3IA PhD/Postdoc Seminar #34

Published on April 25, 2024 Updated on April 25, 2024

on the April 5, 2024

from 10:30am to 12:00pm
Inria Sophia Antipolis



Louis Hauseux (PhD, INRIA)

Flash presentation

10:30 - 11:00
Gonzague Radureau (PhD, OCA)

A new high-performance computation method of the Eddington tensor in radiation hydrodynamics simulation

Abstract: Radiative hydrodynamics models the coupling between the dynamics of a hypersonic hot plasma and the radiation it produces or external radiation. Almost every numerical code uses simplified models, which are often either limited or inaccurate. To accurately model photon transport, the HADES 2D code was specifically developed. Such a code is indispensable for studying astrophysical objects, in which optically intermediate regions are still poorly modeled but commonly encountered within such phenomena. This code couples hydrodynamics with the M1-multigroup model for radiation transfer to accurately represent the spectral behavior of light, involving the partitioning of the electromagnetic spectrum into groups. However, simulating radiative hydrodynamics flows remains highly time-consuming, constraining our capacity to conduct comprehensive numerical studies within this field.

The most computationally expensive part of the M1-multigroup simulations is the calculation of the closure relation, which relates the radiative pressure to the radiative energy and the radiative flux via the Eddington factor. This is due to the lack of an analytical solution. Consequently, two methods exist: One method is accurate but costly, relying on expensive search algorithms implemented in HADES. Another method is quicker but incorrect, utilizing the analytical grey case closure relation for each group, implemented in HERACLES.

To mitigate these challenges, we've pioneered an inventive approach intertwining neural networks with simplified models. This innovative method dramatically reduces computation time while maintaining an acceptable precision, revolutionizing the efficiency of these calculations within M1-multigroup simulations.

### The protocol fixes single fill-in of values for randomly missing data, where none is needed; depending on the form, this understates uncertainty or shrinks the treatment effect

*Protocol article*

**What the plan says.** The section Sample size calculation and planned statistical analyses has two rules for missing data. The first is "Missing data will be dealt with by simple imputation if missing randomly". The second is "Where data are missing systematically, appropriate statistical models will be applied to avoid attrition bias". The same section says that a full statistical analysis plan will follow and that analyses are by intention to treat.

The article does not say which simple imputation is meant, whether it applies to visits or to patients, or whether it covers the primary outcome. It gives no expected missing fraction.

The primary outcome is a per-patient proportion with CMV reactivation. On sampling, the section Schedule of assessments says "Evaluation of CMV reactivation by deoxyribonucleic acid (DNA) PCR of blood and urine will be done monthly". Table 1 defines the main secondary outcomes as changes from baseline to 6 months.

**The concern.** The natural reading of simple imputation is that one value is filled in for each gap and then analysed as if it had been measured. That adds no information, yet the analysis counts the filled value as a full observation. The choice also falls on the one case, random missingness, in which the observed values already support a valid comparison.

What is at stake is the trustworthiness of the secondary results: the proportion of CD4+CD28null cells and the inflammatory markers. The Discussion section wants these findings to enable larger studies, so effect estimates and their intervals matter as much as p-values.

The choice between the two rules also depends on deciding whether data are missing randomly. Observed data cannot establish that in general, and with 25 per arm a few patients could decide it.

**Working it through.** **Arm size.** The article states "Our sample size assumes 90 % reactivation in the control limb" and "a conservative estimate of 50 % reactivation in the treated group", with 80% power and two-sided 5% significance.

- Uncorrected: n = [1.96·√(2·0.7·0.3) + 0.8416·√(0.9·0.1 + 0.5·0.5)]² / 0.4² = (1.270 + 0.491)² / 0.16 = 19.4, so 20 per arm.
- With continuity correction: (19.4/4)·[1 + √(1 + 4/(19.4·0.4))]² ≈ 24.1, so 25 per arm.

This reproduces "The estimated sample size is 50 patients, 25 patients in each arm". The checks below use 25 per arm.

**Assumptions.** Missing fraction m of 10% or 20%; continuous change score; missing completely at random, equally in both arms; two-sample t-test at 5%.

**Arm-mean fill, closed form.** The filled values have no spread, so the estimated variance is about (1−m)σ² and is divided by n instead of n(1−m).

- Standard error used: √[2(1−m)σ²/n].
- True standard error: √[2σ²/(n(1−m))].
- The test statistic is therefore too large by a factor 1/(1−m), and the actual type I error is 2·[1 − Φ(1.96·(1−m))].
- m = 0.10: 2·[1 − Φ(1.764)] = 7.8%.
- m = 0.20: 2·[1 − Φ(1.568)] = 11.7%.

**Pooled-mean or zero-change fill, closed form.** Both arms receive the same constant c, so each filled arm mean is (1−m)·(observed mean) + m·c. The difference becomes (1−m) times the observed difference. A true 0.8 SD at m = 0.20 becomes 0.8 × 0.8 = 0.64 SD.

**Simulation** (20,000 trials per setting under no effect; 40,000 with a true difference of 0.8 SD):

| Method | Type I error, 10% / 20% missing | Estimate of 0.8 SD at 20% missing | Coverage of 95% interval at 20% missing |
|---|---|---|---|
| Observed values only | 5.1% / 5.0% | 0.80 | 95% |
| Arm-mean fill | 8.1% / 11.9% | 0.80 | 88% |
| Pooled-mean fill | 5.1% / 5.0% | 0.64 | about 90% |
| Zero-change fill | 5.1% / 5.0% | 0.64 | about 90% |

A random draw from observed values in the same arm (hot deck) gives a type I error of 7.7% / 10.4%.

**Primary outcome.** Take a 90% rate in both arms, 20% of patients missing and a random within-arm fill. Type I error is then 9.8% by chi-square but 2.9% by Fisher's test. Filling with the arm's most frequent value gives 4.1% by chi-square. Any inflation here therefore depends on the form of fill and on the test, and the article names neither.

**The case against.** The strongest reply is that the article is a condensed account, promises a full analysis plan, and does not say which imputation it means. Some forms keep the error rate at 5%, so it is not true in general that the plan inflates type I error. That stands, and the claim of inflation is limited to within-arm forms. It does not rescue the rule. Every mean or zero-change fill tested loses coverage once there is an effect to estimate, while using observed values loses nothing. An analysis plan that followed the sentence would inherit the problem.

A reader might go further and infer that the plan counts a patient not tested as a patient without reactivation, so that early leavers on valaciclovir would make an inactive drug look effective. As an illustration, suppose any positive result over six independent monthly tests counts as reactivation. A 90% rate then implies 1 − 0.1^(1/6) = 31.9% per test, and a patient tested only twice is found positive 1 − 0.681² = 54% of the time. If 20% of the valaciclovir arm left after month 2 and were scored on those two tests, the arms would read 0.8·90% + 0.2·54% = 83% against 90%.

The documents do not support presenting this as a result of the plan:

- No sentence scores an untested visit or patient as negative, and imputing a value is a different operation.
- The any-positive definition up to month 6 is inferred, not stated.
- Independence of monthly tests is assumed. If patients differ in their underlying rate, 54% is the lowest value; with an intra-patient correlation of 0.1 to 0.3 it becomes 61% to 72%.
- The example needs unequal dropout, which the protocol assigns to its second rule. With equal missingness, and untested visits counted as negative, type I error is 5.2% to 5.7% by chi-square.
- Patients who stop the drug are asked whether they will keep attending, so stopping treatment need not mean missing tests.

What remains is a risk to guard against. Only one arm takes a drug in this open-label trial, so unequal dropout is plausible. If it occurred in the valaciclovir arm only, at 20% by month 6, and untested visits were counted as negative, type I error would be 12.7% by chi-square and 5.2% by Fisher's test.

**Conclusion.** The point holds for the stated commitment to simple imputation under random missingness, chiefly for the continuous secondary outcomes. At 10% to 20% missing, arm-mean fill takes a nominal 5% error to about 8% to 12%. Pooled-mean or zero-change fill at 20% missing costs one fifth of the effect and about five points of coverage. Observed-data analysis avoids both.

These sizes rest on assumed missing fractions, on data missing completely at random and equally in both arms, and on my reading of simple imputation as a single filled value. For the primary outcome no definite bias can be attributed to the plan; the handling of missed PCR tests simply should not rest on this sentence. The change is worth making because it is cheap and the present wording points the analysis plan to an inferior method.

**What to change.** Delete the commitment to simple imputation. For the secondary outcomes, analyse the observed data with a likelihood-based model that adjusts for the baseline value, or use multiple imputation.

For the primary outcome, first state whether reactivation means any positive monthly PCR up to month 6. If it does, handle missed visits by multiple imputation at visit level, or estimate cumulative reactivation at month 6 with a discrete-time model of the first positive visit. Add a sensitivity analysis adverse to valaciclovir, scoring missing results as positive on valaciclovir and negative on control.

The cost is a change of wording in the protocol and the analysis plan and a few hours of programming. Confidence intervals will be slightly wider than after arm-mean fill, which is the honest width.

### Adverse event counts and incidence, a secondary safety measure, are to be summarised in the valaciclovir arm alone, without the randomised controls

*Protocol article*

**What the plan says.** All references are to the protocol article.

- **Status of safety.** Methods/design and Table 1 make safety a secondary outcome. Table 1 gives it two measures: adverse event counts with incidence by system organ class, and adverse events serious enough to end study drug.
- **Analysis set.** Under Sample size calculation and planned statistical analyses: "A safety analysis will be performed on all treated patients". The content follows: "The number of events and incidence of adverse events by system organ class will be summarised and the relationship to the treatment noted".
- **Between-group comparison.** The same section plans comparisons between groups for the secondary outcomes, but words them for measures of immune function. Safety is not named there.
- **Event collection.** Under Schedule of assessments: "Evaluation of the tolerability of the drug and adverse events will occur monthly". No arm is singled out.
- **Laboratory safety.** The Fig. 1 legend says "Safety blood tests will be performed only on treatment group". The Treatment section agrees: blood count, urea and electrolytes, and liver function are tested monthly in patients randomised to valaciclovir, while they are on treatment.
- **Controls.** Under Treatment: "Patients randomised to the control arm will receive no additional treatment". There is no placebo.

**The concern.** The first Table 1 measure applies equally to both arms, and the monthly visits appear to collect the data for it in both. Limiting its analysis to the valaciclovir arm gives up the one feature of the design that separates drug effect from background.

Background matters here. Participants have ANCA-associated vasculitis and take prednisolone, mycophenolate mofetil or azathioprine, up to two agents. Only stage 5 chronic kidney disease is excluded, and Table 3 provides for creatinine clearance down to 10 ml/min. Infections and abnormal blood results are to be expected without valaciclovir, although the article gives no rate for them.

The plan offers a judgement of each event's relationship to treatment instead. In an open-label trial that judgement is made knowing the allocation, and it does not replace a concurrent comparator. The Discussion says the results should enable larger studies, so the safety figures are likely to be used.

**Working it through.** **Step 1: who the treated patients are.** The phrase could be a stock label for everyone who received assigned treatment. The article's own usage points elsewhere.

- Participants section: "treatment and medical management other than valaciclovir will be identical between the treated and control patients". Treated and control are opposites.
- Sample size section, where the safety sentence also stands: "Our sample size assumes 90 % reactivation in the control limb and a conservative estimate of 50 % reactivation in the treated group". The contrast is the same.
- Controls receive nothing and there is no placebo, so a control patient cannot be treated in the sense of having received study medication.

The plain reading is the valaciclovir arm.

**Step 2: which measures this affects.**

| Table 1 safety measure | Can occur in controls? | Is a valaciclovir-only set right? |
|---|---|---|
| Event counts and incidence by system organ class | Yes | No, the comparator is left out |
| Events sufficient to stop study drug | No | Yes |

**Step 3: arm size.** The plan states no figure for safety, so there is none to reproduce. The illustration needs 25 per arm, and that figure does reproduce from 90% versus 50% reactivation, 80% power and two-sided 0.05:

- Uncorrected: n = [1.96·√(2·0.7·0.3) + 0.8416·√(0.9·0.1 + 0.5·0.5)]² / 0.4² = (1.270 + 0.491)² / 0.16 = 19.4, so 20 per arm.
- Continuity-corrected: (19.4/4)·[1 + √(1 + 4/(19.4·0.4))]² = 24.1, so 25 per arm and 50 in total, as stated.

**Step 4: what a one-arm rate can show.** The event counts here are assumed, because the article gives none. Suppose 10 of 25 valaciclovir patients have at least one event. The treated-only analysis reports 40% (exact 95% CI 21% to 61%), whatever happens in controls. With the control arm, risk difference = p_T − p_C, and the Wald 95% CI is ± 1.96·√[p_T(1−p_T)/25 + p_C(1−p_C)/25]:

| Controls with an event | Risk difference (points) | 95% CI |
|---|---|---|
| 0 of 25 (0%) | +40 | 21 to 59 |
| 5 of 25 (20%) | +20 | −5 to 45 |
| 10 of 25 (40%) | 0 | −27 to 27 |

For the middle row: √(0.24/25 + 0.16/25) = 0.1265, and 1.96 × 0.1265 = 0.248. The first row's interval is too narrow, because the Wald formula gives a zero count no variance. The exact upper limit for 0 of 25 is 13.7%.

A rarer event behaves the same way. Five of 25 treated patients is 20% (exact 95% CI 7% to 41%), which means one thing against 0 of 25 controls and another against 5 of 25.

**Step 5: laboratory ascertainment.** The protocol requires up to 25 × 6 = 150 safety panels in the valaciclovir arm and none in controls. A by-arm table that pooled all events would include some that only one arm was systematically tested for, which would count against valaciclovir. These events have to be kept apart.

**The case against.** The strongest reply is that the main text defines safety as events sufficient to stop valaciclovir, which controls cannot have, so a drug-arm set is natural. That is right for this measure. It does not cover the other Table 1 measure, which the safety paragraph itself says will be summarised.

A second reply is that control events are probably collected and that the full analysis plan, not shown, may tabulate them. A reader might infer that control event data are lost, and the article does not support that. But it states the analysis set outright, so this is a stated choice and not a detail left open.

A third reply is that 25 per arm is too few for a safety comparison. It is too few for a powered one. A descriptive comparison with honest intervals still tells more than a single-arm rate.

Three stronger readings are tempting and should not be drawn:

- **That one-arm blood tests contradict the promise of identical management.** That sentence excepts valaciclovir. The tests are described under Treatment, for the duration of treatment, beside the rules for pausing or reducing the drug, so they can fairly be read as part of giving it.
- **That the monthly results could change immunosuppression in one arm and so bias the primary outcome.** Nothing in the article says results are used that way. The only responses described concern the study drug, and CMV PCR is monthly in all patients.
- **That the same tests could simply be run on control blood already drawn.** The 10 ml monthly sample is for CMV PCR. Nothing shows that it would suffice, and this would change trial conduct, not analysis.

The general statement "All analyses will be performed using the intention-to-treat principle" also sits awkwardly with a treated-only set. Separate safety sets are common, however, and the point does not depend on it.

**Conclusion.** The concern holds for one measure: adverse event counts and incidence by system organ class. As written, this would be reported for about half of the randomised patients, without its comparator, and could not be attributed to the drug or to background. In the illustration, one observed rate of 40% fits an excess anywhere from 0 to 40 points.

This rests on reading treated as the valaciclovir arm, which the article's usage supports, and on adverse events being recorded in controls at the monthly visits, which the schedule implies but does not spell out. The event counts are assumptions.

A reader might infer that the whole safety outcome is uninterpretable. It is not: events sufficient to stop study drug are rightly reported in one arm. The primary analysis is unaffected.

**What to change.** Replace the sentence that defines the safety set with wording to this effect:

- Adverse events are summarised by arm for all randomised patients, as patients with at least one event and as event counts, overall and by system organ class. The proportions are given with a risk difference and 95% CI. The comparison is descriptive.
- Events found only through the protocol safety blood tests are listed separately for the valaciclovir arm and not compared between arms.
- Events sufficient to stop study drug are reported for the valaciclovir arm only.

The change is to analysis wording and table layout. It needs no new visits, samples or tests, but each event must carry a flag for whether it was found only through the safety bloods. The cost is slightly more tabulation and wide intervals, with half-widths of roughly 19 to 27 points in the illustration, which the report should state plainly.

To affirm the efficiency of our approach, we conducted validation simulations, beginning with the renowned benchmark simulation of a 1D radiative shock, wherein we used up to five groups. Additionally, we undertook a radial test to assess the efficiency of our method in a 2D situation.

10:30 - 11:00
Stefan Sarkadi (KCL, INRIA)

Deceptive AI and Society

‘Deceptive AI’ is an expression that captures the imagination of both users of AI technologies, and AI experts or researchers alike. But what does ‘Deceptive AI’ mean? Figuring out the meaning of this term is important to understand not just the recent hype around language models and their implementation in chatbot technologies, but also the historical gravitas behind building machines capable of deception, as well as how to take things forward from here. ‘Deceptive AI’ can refer to a multitude of different things, yet its entire range of meanings is intertwined with the human condition, i.e. how humans represent their own selves in the world, and the idea of hybrid societies, which are societies where humans and machines play the role of agents in a society.

In this presentation, I will take the audience through the various aspects that are relevant to deceptive AI research and try to explain the relations between the theories and technologies behind deceptive AI technologies, human-like intelligence, society, and the ethical principles and potential regulatory mechanisms that apply to deceptive AI technologies.

11:30 - 12:00

Open discussion about the two contributions

More information

Event reserved for 3IA Côte d'Azur PhD students and post-docs. ID check at the entrance of the site with visual bag inspection. No vehicles will be allowed on the site, we invite you to park at the free parking located at Carrefour du Golf.